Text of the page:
For plasma, a blood sample of 5 ml was collected in a metal-free polypropylene tube (previously washed with diluted nitric acid) with ethylenediaminetetraacetic acid (EDTA) and then centrifuged at 1800 rpm for 8 min at room temperature. The platelet rich plasma (PRP) obtained was collected in a metal-free polypropylene tube (previously washed with diluted nitric acid) and centrifuged for 15 min at 3000 rpm and the plasma was aliquoted into an Eppendorf tube (previously washed with diluted nitric acid) and was left to stand at − 80 °C until further analysis. One milliliter of pure water was added to the tube of the concentrate of platelets and stored at − 80 °C.

The erythrocytes were extracted from the rest of the blood and were washed with 0.9% sodium chloride (NaCl) three times. They were then aliquoted into Eppendorf tubes (previously washed with diluted nitric acid) and conserved at − 80 °C until biochemical analysis.

The remaining 2 ml of blood was used for the determination of red blood cells and platelets using an automatic cell counter (Coulter Electronics LTD, Model CPA; Northwell Drive, Luton, UK).

Morning midstream urine samples obtained from all subjects were collected in polyethylene tubes previously washed with diluted nitric acid and frozen at − 80 °C until analysis. Prior to analysis, all samples were thawed and homogenized by shaking.

Erythrocyte, platelet, plasma, serum and urinary copper determination

The technique used for the determination of Cu was similar to that employed by Maynar et al. [19, 20, 23].

Sample preparation

Cu analyses were performed by inductively coupled plasma mass spectrometry (ICP-MS). The detection limit was in the range of 1 nmol/L. To prepare the analysis, the organic matrix was decomposed by heating it for 10 h at 90 °C after the addition of 0.8 mL HNO3 and 0.4 mL H2O2 to 2 mL of serum, plasma, urine, erythrocytes and platelets samples. The samples were then dried at 200 °C on a hot plate. Sample reconstitution was carried out by adding 0.5 mL of nitric acid, 10 μL of Indium (In) (10 mg/L) as the internal standard, plus ultrapure water to complete 10 mL.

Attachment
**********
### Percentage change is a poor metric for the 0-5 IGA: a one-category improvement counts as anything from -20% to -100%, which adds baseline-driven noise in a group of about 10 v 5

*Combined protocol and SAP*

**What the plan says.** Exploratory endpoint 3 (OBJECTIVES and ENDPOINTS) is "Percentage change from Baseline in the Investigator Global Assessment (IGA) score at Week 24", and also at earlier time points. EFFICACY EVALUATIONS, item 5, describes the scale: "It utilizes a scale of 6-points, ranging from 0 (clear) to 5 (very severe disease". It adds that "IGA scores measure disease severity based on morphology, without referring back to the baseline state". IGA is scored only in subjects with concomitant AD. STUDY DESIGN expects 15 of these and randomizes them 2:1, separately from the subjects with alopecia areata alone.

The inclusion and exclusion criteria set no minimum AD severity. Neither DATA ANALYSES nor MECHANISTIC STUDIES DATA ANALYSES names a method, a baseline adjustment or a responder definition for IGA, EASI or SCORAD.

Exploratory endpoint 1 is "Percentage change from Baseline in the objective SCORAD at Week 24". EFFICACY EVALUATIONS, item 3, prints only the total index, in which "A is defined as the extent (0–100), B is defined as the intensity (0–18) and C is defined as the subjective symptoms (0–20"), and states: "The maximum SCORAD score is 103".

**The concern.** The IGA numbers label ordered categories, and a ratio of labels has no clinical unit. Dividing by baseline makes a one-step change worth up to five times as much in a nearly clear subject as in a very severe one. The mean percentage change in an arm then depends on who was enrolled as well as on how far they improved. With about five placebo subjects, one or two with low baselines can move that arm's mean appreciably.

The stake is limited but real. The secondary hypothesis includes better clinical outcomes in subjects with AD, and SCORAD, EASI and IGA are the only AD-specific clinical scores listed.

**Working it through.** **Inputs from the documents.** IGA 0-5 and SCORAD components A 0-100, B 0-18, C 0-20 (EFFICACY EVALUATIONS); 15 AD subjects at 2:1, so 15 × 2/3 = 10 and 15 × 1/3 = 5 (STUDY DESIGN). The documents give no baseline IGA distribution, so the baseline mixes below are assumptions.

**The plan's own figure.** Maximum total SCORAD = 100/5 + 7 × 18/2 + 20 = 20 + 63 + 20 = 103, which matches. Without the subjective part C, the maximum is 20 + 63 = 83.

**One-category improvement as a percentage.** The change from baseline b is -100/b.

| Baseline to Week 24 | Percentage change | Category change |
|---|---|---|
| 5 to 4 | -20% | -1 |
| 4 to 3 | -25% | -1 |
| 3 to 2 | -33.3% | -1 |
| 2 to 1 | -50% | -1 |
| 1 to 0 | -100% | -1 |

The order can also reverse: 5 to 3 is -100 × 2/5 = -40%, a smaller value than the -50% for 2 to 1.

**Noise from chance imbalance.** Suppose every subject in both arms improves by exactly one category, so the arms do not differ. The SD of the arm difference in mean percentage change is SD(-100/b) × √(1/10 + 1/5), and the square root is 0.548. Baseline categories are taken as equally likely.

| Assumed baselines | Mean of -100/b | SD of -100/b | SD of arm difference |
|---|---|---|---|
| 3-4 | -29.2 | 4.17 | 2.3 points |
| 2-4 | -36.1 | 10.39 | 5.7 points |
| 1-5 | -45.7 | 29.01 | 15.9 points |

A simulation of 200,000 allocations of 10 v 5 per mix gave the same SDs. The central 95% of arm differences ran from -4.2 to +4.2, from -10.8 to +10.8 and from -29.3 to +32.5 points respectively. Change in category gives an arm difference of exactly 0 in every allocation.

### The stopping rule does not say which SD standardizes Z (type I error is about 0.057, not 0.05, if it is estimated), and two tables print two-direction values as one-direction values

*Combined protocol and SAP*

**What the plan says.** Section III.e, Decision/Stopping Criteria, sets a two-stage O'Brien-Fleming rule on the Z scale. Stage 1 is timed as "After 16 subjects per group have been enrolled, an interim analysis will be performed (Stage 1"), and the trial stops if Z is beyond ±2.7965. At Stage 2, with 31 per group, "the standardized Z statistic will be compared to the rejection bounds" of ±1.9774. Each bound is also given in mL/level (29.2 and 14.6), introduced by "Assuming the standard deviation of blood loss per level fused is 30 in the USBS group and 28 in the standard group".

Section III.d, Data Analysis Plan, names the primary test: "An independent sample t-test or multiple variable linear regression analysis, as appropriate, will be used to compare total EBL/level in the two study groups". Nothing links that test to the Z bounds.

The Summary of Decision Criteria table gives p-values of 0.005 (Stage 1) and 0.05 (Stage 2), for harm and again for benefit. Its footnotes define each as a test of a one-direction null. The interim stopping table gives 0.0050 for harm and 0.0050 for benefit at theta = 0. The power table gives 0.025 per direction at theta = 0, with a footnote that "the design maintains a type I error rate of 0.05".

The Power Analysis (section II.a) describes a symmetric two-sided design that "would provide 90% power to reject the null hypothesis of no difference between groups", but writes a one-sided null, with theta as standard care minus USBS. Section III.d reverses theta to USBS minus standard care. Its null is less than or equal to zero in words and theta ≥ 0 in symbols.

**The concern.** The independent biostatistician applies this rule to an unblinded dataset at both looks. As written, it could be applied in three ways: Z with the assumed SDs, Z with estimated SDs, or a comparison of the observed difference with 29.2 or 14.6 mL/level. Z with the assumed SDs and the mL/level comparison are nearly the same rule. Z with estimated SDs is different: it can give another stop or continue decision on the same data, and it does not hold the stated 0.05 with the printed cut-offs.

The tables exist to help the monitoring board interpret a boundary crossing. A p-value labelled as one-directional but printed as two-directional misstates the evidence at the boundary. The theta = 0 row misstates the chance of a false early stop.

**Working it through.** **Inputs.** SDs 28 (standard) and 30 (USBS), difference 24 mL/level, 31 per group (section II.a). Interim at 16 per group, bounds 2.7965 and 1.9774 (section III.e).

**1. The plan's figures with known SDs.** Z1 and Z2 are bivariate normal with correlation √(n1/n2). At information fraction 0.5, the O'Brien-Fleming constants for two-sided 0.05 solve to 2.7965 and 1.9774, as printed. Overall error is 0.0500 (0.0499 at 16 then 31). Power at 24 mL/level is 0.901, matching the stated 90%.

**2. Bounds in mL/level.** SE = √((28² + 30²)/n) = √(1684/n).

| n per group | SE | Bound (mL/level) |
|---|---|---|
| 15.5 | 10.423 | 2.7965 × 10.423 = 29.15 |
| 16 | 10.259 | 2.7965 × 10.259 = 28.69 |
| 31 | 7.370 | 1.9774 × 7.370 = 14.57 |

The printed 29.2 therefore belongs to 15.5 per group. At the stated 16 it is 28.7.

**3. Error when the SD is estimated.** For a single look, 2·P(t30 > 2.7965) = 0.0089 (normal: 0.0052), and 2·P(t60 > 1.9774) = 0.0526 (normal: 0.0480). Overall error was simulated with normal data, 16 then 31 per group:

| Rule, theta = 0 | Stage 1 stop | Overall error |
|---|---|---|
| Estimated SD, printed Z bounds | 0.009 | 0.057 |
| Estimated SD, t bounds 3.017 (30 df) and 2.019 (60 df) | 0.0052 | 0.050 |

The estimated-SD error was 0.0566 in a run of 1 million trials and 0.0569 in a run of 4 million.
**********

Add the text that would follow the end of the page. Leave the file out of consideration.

Standard and reference material preparation

Reagent blanks, element standards and certified reference materials (Seronorm, lot 0511545, Sero AS Billingstand, Norway) were prepared identically, and used for accuracy testing. Before the analysis, the commercial control materials were diluted according to the manufacturer’s recommendations.

Sample analysis

Digested solutions were assayed with an ICP-MS Nexion model 300D (PerkinElmer, Inc., Shelton, CT, USA) equipped with a triple quadrupole mass detector and a reaction cell/collision device that allows operation in three modes: without reaction gas (STD); by kinetic energy discrimination (KED) with helium as the collision gas; and in reaction mode (DRC) with ammonia as the reaction gas. Both collision and reaction gases such as plasmatic argon had a purity of 99.999% and were supplied by Praxair (Madrid, Spain). Two mass flow controllers regulated gas flows. The frequency of the generator was free-swinging and worked at 40 Mhz. Three replicates were analyzed per sample. The sample quantifications were performed with indium (In) as the internal standard. The linearity of the calibration curves for In in plasma, serum, urine, platelets and erythrocytes fulfilled the accepted criteria with a value of R2 higher than 0.985. The values of the standard materials of this element (10 μg/L) used for quality controls agreed with intra and inter-assay variation coefficients of less than 5%.

Statistical evaluations

Statistical analyses were carried out with IBM SPSS Statistics 22.0 for Windows (SPSS Inc., Chicago, IL, USA). The normality of the distribution of variables was analyzed using the Shapiro–Wilk test and the homogeneity of the variances with the Levene test. Student’s t-test was used to compare the concentrations between both groups. Effect size (ES) was calculated according to Tomczack and Tomczack [33]. ES of 0.2, 0.4, and 0.8 were considered small, moderate, and large, respectively [34]. A p < 0.05 was considered statistically significant. The results are expressed as means ± standard deviations.